Social media opens up both conversation and creativity for stock traders. But most importantly, it creates community around niche interest topics.
The way stocks are discussed among investors is different than it was even five years ago. In 2008, Howard Lindzon launched StockTwits, the online community of investors, with the idea that people wanted to share ideas about trading. Lindzon was a huge fan of Twitter, and so StockTwits was built off of that.
“A guy in Kansas can be the expert on grains, rather than the guy who trades grain stocks in New York,” says StockTwits CEO and Founder Howard Lindzon. “The Kansas guy can look out his window and tweet what he sees.” StockTwits, says Lindzon, has turned everyone into a potential market maker and expert.
A study published last year by Johan Bollen, a computer scientist at Indiana University Bloomington, investigated whether measurements of collective mood states derived from large-scale Twitter feeds correlated to the value of the Dow Jones Industrial Average (DJIA) over time. The algorithms he devised actually predicted the direction of the Dow Jones closing price within 87.6% accuracy. His sentiment analysis measured mood in six dimensions (calm, alert, sure, vital, kind and happy). He discovered that the index rose over a few days of “calm” tweets and dipped after a few days of more “anxious” feeling tweets.
“This puts a ton of pressure on traditional finance news media to keep up, open up or fall behind.” – StockTwits Executive Editor Phil Pearlman
Michael Bigger (
) calls himself an investor, trader and algorithmic trader. In a Twitter DM, he says that social media “allows me to sync my brain with people worthy of syncing. Augmented trader.” He also wrote a book on the topic titled
Joe D (@upsidetrader) says that social media actually hasn’t changed the way he trades but, he says, “it has made me a much sharper trader I think because when you share with the community it keeps you accountable.” He has been a full-time day and swing prop trader for more than 20 years, and is a former hedge fund founder and manager.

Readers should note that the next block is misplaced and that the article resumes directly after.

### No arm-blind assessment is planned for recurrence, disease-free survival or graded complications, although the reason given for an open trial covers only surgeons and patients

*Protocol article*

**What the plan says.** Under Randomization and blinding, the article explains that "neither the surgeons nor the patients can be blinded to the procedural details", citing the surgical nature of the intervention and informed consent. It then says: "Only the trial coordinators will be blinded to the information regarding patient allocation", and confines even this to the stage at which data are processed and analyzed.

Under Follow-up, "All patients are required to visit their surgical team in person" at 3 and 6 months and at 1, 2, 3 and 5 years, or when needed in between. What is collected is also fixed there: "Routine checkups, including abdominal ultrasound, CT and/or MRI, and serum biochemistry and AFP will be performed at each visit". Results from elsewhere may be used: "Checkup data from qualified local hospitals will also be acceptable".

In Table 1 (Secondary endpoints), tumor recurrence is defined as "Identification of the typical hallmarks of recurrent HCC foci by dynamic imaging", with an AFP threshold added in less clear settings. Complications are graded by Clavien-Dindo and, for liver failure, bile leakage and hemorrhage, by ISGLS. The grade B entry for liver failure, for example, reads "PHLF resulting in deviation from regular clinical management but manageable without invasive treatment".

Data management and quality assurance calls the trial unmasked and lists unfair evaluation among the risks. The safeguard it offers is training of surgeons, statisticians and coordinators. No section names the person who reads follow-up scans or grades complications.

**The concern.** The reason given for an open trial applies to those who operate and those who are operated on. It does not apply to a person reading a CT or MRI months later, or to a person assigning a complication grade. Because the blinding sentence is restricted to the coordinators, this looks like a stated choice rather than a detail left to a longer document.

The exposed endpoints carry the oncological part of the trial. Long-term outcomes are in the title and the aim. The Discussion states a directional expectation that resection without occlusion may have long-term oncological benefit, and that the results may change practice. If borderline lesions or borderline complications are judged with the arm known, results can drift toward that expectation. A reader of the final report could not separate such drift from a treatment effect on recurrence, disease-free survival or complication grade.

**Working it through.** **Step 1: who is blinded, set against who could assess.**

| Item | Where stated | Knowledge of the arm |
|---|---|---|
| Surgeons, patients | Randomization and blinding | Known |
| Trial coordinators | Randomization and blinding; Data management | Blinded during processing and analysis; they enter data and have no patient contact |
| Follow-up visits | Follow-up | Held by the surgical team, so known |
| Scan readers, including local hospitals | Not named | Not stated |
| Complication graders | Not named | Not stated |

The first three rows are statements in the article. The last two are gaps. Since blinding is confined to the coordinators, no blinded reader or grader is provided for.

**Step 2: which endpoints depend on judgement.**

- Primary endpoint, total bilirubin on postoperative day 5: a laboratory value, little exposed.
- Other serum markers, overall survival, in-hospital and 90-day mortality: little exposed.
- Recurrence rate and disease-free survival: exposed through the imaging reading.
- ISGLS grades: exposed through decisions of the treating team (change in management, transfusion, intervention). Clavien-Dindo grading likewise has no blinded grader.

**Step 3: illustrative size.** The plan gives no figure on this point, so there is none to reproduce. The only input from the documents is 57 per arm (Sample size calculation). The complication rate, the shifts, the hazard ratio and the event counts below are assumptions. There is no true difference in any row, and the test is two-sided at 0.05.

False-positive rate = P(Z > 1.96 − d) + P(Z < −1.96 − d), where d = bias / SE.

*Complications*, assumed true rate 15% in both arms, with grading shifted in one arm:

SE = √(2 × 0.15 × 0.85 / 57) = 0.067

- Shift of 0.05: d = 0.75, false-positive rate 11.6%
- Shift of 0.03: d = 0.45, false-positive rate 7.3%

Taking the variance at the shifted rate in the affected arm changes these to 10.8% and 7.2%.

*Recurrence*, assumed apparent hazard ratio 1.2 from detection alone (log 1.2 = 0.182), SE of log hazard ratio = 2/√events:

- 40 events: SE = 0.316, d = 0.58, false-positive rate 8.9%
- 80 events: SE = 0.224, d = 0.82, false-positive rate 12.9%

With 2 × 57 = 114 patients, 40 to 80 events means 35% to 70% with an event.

Social media also delivers information far more quickly than traditional finance news media. Says Lindzon, “NASDAQ, Reuters, PRWire, they don’t do social distribution.” Adds StockTwits Executive Editor Phil Pearlman adds: “This puts a ton of pressure on traditional finance news media to keep up, open up or fall behind.”
The downsides? Social media does tend to be a bit impulsive and, as stock market blogger “The Wild Investor” says, gone is a “sense of finality.” Social Media Consultant Michael Carusi says that the “spontaneousness is exactly what’s wrong with predicting sock market information using Twitter. People on their phones may mistakenly tweet a bogus story without even realizing it.” He believes that every industry, including the financial industry, will find ways to take advantage of social media, but also needs to “keep in mind that social media is very susceptible to misleading information.”
For now, conversations are trading live on Twitter and StockTwits, not Facebook, which is more of a space for friends, family, puppies, super-sharable graphics, but not stocks. Where will the conversation go next?
Lindzon thinks Foursquare has the potential around location, especially in the areas of measuring data around retailer and restaurant traffic. Is this a data set that hedge funds might be interested? For now, only six percent of people are using geosocial apps like Foursquare.